New York is going for quantity over quality at the wide receiver position. The Giants were present at Jaxon Smith-Njigba's Ohio State Pro Day in Columbus, so the idea of taking that position in the draft should not be ruled out. However, the cornerback position has fewer ready-made options to run defensive coordinator Wink Martindale's scheme. It's a deep class of cornerback talent and Illinois' Devon Witherspoon, Oregon's Christian Gonzalez, Maryland's Deonte Banks, Penn State's Joey Porter Jr. and South Carolina's Cam Smith could all be in the equation either at No. 25 overall or in a trade-up situation. 

Brian Daboll's team also has needs along the interior offensive line.

Lions: Defensive tackle

After drafting edge rushers Aidan Hutchinson, James Houston and Josh Paschal a year ago, Detroit's primary need is defensive tackle. The Lions could also stand to upgrade at linebacker and find a long-term star at the cornerback position if the opportunity presents itself. Tight end is also a need after trading T.J. Hockenson to Minnesota, but it is not a vital part of the offense. 

The NFC franchise has picks Nos. 6 and 18 in the first round, so there is ample opportunity to address a few of those needs.

Packers: Wide receiver

Green Bay has a handful of needs to fill and becomes easier after acquiring more draft capital from New York as part of the Aaron Rodgers deal. The Packers have five wide receivers on their roster and four were a part of the 2022 NFL Draft. The offense is in the hands of Jordan Love moving forward and he has limited NFL playing experience. This is not a Rodgers situation where he can amplify the talent around him; Love is going to need some help as he establishes himself. Green Bay is sitting at No. 15 overall.

Tight end is a need as well. The interior offensive line was disappointing last year. Safety is another area they could address.

Panthers: Quarterback

Carolina signed Andy Dalton in free agency but it was always with the understanding that it was going to draft a rookie quarterback. The Panthers moved up from No. 9 overall to No. 1 overall, which means they are in a position to select their quarterback of choice. 

The team could use more depth at edge rusher and cornerback. 

Rams: Interior offensive line

Los Angeles is a team in rebuild mode that lacks assets. The Rams need to upgrade the interior offensive line. The quarterback is 35 years old. Their best running back requested a trade at one point last season. Wide receiver Allen Robinson has also requested a trade. Cornerback Jalen Ramsey has been traded. There is really no reason to keep defensive tackle Aaron Donald at this point other than him being the heart of that franchise. Holes exist everywhere on the roster but the interior offensive line would be a good place to start.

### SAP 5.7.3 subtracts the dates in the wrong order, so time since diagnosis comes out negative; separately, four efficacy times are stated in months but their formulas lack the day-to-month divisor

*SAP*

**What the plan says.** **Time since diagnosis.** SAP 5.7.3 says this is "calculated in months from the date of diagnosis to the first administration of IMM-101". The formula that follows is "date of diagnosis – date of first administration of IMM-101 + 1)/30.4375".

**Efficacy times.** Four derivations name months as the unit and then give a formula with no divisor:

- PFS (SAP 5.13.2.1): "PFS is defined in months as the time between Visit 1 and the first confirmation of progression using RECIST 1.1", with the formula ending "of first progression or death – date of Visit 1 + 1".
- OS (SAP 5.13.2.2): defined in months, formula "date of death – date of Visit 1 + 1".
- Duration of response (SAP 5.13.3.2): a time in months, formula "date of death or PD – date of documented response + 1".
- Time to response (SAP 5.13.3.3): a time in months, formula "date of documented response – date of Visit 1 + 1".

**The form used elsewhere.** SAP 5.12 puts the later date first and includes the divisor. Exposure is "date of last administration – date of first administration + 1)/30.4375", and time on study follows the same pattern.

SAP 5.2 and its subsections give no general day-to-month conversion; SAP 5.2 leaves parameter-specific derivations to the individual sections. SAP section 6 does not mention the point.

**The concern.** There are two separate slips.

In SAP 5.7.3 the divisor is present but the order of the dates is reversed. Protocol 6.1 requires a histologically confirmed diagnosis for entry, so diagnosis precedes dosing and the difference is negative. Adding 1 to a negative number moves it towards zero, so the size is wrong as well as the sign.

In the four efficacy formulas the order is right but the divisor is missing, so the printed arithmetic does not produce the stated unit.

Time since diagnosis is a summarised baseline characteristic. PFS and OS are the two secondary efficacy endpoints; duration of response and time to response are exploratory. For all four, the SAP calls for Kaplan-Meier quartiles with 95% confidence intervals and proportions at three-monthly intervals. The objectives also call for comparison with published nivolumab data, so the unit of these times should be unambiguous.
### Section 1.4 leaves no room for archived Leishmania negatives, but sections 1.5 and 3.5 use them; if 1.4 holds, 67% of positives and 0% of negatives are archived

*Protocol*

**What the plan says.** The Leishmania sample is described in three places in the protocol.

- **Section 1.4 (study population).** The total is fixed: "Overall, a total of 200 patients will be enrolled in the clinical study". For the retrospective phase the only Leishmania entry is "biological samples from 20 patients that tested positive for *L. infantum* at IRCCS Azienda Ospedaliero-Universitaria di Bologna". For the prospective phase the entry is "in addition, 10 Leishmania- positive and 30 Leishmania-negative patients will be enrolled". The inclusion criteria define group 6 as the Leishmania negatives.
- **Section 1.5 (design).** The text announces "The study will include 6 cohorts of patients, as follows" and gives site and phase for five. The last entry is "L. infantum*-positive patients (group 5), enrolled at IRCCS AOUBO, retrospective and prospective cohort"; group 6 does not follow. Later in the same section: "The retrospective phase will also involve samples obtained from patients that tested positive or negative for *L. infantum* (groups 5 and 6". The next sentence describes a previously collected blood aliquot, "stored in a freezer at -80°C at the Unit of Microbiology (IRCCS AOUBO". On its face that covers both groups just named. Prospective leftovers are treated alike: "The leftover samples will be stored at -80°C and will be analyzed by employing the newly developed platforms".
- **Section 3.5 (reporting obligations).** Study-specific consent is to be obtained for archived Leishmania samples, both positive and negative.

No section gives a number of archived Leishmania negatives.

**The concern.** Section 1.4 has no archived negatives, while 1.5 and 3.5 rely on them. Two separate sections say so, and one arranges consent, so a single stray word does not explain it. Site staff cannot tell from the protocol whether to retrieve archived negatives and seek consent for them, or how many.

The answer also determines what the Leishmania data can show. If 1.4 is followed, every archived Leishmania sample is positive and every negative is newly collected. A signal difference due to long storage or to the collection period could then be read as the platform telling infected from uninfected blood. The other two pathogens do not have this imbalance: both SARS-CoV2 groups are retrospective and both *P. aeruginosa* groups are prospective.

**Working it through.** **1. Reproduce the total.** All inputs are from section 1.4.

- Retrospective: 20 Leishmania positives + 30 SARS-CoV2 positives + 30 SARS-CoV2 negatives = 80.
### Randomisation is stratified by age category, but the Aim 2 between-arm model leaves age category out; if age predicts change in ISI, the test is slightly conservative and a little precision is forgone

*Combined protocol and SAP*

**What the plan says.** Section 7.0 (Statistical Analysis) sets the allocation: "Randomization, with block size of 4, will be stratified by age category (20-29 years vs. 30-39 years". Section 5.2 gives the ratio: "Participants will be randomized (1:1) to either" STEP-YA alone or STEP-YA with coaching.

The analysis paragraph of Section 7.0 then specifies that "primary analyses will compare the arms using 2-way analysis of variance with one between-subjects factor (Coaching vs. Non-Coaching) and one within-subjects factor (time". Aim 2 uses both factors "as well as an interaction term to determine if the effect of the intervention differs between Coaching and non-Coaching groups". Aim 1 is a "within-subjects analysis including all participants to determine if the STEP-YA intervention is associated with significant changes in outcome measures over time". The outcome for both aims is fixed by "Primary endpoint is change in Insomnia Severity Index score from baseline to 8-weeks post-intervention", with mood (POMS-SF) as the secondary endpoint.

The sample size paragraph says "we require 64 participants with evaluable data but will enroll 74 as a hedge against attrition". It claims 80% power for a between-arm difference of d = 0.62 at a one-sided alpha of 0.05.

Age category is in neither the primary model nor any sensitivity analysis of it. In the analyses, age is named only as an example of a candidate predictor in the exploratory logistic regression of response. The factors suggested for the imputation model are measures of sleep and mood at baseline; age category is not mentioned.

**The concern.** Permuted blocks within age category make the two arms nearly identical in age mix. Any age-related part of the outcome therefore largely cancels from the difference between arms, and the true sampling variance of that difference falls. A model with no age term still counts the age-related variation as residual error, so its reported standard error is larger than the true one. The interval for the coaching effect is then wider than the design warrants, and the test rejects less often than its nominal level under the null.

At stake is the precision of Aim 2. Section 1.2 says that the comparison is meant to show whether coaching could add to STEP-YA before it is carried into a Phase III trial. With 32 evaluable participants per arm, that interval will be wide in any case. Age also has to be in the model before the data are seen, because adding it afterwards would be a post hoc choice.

Saints: Defensive tackle

New Orleans has invested a lot into its interior offensive line and that group did not play to the standard last season. However, the Saints have to make it work. The interior defensive line is a concern after losing David Onyemata and Shy Tuttle in free agency. Castoffs from other teams, Nathan Shepherd and Khalen Saunders, are now slated to start. The franchise could use a long-term answer in that role as it continues to chase contention in the NFC. 

Linebacker, wide receiver and cornerback are a few other spots that could be addressed. 

Seahawks: Edge rusher

General manager John Schneider found a handful of long-term contributors in last year's draft class. He is now tasked with repeating that feat. The Seahawks need to find more consistent pass-rush options to take some of the pressure off the secondary. Fortunately, they have a strong opportunity to do that at No. 5 overall. If they do not add an eventual replacement for quarterback Geno Smith, then the Seahawks should be in a position to select Alabama edge rusher Will Anderson Jr., Georgia defensive tackle Jalen Carter or Texas Tech edge rusher Tyree Wilson.

Seattle also holds the No. 20 overall selection. 

Vikings: Wide receiver

Justin Jefferson is arguably the best wide receiver in the game but the loss of Adam Thielen leaves the franchise with K.J. Osborn, Jalen Nailor, Jalen Reagor and Brandon Powell at the position. Could someone step up and be a cost-effective answer? Sure, but none have done anything for that to be assumed. Minnesota is in the sweet spot of the first round (No. 23 overall) to potentially find that complement to Jefferson. 

Cornerback is still a position that could be targeted despite signing Byron Murphy in free agency.

The 2023 NFL Draft will take place from April 27-29 in Kansas City, Missouri. Explore the prospect rankings to learn more about the options that could be available to your favorite team!